For some people getting into law school is a piece of cake. You study for the exams, you get a high grade and that’s it. But the catch is that most law schools receive more applicants than they have available seats. Unless you top the entrance exams, you’ll have to beat all the other applicants vying for slots.
To improve your chances, read ahead and ensure that you have every skill and as mentioned, the battle to get into law school is pretty fierce.
The first thing you need to do is do well in your undergraduate studies. You need to grades you possibly can in your standardized tests, undergraduate coursework, personal statements, projects, and any other work assigned to you. So even as early on in your undergraduate work, remember to do your best.
Another prerequisite for law school is a good grade on the Law School Admission Test (LSAT). One of the best ways to score a high grade is to take as many practice tests as you can. Another trick is to take your LSAT in your junior year so that, if necessary, you have time to retake the exam.
You should also look for specific classes in your curriculum which are related to law. High grades in philosophy, history, political science, and sociology can really boost your rating. Apart from that, law schools also look at your grades in quantitative subjects such as math, business, economics, and finance. When you graduate from law school, you need to have that business background so you would better handle real world situations.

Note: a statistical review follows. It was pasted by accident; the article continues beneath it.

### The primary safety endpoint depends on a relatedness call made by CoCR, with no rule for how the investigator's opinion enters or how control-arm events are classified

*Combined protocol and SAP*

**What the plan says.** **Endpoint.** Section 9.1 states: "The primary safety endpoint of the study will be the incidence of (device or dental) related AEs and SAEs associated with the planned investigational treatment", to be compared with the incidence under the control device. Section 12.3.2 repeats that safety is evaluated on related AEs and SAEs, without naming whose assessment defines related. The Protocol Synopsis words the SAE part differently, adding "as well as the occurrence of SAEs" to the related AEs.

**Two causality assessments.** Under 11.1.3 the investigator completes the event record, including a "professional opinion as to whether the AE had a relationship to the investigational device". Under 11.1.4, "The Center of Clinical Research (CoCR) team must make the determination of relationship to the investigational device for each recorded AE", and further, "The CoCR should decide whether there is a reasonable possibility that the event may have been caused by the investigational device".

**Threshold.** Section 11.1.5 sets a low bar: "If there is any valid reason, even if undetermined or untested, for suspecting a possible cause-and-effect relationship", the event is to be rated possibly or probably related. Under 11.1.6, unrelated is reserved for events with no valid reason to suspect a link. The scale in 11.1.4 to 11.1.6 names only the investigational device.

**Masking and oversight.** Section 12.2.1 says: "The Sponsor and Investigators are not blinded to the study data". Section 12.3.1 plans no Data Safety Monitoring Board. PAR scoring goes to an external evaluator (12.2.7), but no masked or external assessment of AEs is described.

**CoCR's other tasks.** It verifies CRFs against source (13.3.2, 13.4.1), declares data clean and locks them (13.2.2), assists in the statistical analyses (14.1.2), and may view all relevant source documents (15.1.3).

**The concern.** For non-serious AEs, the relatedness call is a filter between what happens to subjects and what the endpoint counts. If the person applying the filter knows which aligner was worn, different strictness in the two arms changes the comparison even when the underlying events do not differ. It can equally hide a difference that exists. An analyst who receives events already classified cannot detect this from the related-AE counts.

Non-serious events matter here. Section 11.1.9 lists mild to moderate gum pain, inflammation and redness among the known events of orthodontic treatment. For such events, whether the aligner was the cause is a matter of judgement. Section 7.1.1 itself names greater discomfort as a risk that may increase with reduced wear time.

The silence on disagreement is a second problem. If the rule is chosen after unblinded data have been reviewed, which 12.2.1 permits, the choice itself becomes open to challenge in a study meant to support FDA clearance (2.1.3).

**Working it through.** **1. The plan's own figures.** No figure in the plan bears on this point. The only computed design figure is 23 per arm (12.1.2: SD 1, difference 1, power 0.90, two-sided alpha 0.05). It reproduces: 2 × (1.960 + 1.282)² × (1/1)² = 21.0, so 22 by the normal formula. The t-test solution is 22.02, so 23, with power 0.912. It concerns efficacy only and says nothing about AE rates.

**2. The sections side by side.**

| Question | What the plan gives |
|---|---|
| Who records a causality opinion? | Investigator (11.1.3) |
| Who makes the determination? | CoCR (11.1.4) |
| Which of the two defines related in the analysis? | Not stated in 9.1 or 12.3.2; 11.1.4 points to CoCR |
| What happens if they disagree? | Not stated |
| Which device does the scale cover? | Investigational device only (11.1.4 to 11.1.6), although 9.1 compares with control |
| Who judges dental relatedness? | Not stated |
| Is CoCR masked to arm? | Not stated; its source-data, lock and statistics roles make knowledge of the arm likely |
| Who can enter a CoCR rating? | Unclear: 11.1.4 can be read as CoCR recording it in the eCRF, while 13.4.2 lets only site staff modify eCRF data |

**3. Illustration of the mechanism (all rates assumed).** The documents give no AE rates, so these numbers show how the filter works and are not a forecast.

You must keep a close eye on your GPA. Anyone who plans on going to college knows that it is critical that you maintain a GPA of 3.5 or higher. And of course, the course loads are of importance as well. It is highly plausible that, even if your GPA is merely 3.5, an admissions board will rate you higher if they see you have a double major in different disciplines.
The law school prerequisites also include a personal statement. It is a short document which tells the board who you are. Don’t tell them why you are interested to become a lawyer; tell them your achievements and what makes you different from the rest of the applicants. While you are writing your personal statement, make sure you have a professional review and then critique it. This is the first impression you will make so put in the effort to make it as good as it can be.
While they are important, all of these prerequisites are secondary to impressing the admission board. Apart from having a high test scores, the board is also looking for someone with a professional commitment, someone with experience and purpose, maturity and intellectual ability. Strive to show them that you are that person.
These are the strongest and sometimes they can or may be a bit much, but if you are really bent on becoming a lawyer, follow these procedures.